February 5, 2022

Weekly Market Commentary January 31st to February 4th 2022

It was a busy week with lots of broad-based economic data being released, including U.S. manufacturing and service data, durable goods orders and the most anticipated of the group the Bureau of Labor Statistics January employment report.
The Institute for Supply Management kicked off the week with a positive result, posting a 57.6, slightly above the estimate of 57.5, but down from 58.8. A reading above 50.0 is expansionary while a reading below is contractionary. The economy is slowing but from strong and unsustainable levels of growth. Respondents reported that demand remains robust and supply chain issues remain, but improvement is being made as evidenced with declines in delivery times and orders backlogs.

Tuesday gave us some initial insight into the Friday employment report with the JOLTS job openings report. It showed more of the same trends, with employers posting 10.9 million jobs, up from 10.8 million in December and just below the all-time high of 11.1 million.
The ADP employment report disappointed on Wednesday with private payrolls declining 301k, well-below the estimate of a 200k gain. It was the first reported decline since December 2020 and was attributable to the omicron variant hitting the leisure and hospitality industries during the month.

The Institute for Supply Management released its services index data on Thursday with a strong reading of 59.9 and slightly ahead of estimate. This was the 20th consecutive monthly expansion and not that far below the 12-month average of 62.6. Similar to the manufacturing data earlier in the week the data showed mixed signs of bottleneck easing.
New Factory Orders in the U.S. showed goods declined by 0.4% in December, but when excluding transportation increased by 0.1%. “Core” Capital goods viewed as a business equipment spending proxy increased 1.3% in December.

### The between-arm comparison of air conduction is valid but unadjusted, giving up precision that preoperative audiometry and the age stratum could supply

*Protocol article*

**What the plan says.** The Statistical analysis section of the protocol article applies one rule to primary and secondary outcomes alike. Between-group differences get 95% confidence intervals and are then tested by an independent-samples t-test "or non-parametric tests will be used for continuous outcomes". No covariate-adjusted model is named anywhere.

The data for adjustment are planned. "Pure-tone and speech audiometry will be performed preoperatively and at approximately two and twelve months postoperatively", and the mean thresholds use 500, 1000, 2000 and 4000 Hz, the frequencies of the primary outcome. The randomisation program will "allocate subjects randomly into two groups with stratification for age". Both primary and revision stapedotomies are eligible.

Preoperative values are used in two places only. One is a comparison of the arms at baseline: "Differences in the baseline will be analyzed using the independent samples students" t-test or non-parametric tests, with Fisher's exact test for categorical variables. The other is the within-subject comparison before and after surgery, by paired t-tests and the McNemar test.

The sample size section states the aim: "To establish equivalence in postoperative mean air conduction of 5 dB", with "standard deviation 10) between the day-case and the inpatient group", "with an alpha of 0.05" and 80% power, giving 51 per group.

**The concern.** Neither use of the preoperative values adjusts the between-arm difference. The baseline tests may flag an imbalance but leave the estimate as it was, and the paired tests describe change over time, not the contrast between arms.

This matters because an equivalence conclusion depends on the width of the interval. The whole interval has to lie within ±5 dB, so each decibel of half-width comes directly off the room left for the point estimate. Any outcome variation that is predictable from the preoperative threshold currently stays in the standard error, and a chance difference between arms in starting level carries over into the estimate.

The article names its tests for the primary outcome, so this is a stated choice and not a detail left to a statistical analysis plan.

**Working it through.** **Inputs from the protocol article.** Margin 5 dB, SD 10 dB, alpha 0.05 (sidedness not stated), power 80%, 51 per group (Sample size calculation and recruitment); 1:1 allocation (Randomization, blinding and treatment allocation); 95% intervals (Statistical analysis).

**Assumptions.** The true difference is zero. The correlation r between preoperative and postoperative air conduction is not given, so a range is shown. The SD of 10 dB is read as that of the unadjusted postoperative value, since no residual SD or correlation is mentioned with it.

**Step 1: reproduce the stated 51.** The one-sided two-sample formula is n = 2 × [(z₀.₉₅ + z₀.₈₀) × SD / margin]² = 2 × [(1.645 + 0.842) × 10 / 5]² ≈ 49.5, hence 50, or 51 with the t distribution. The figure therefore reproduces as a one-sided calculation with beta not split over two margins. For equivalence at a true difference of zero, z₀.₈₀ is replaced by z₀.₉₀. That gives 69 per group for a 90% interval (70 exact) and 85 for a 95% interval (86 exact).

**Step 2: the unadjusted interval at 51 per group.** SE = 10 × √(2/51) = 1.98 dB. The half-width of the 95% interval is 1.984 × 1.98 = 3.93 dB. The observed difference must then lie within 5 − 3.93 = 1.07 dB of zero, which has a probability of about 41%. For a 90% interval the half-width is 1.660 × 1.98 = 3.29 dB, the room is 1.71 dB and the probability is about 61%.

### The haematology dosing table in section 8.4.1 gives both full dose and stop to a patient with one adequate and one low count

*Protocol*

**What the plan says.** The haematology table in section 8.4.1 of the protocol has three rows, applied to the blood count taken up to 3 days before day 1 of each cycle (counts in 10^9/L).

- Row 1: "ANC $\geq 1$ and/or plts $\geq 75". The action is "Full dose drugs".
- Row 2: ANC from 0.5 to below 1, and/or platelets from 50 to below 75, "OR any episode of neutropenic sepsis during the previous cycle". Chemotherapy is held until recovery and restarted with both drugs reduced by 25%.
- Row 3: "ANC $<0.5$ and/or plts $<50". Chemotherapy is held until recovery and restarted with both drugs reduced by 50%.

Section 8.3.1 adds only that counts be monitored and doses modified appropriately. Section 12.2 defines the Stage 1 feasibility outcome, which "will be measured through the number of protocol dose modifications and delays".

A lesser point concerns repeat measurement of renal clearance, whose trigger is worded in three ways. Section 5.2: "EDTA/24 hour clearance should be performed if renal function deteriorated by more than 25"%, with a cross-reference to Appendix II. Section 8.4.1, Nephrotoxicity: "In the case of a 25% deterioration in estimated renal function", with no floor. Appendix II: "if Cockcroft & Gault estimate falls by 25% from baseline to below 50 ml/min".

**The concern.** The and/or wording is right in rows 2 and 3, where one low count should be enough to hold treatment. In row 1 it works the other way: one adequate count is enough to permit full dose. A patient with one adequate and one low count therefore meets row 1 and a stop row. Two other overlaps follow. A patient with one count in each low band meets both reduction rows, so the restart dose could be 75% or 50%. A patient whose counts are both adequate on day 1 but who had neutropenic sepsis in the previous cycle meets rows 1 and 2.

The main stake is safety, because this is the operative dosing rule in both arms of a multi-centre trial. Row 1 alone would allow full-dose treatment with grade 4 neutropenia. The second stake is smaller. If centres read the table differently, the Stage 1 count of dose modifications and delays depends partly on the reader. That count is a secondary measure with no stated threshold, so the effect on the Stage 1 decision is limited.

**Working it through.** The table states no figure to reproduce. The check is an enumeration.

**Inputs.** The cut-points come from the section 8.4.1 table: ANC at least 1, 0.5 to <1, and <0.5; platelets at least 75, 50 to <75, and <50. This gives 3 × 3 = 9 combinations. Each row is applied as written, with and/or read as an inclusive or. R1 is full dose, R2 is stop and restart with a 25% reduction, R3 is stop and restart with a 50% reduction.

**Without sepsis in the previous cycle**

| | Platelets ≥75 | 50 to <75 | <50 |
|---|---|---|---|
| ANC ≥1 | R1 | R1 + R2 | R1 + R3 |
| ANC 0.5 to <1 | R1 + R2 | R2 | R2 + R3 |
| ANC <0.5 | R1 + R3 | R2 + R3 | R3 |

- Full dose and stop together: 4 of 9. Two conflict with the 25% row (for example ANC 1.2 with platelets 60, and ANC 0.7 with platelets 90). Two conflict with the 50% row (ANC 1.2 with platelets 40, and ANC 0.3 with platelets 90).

Friday brought the most important economic data with Non-Farm Payrolls increasing by 465k. Additionally, the prior two months were revised upward by a whopping 709k despite surging Covid-19 infections. The Unemployment Rate increased from 3.9% to 4.0%, attributable to people reentering the workforce and evidenced in the Labor Force Participation rate increasing to 62.2%, which is the highest level since March 2020 and a positive sign that job openings may begin to get filled at a faster pace. Overall, it was a very good report and further proof that the Federal Reserve will start to raise rates in March.

As a result of the strong employment report the yield on the 10-Year U.S. Treasury increased to 1.91%, after starting the week at 1.77%. The yield curve continues to slowly flatten with the 2-Year and 10-Year spread at 0.61%, down from 1.1% just 3 months ago.

After a volatile and overall poor month for the major U.S. equity markets, the week started off with strong returns driven by positive earnings (including Alphabet) to a four-day win streak through Wednesday. However, this came to a screeching halt after Meta Platforms (formerly known as Facebook) issued weaker than expected guidance and led to a decline of the S&P 500 of -2.4% and its worst day in almost a year. Overall, the S&P 500 opened the week at 4,431 and closed at 4,500 for an approximate increase of 1.5%.

Key economic releases next week include consumer credit, Consumer Price Inflation, and several sentiment indices.

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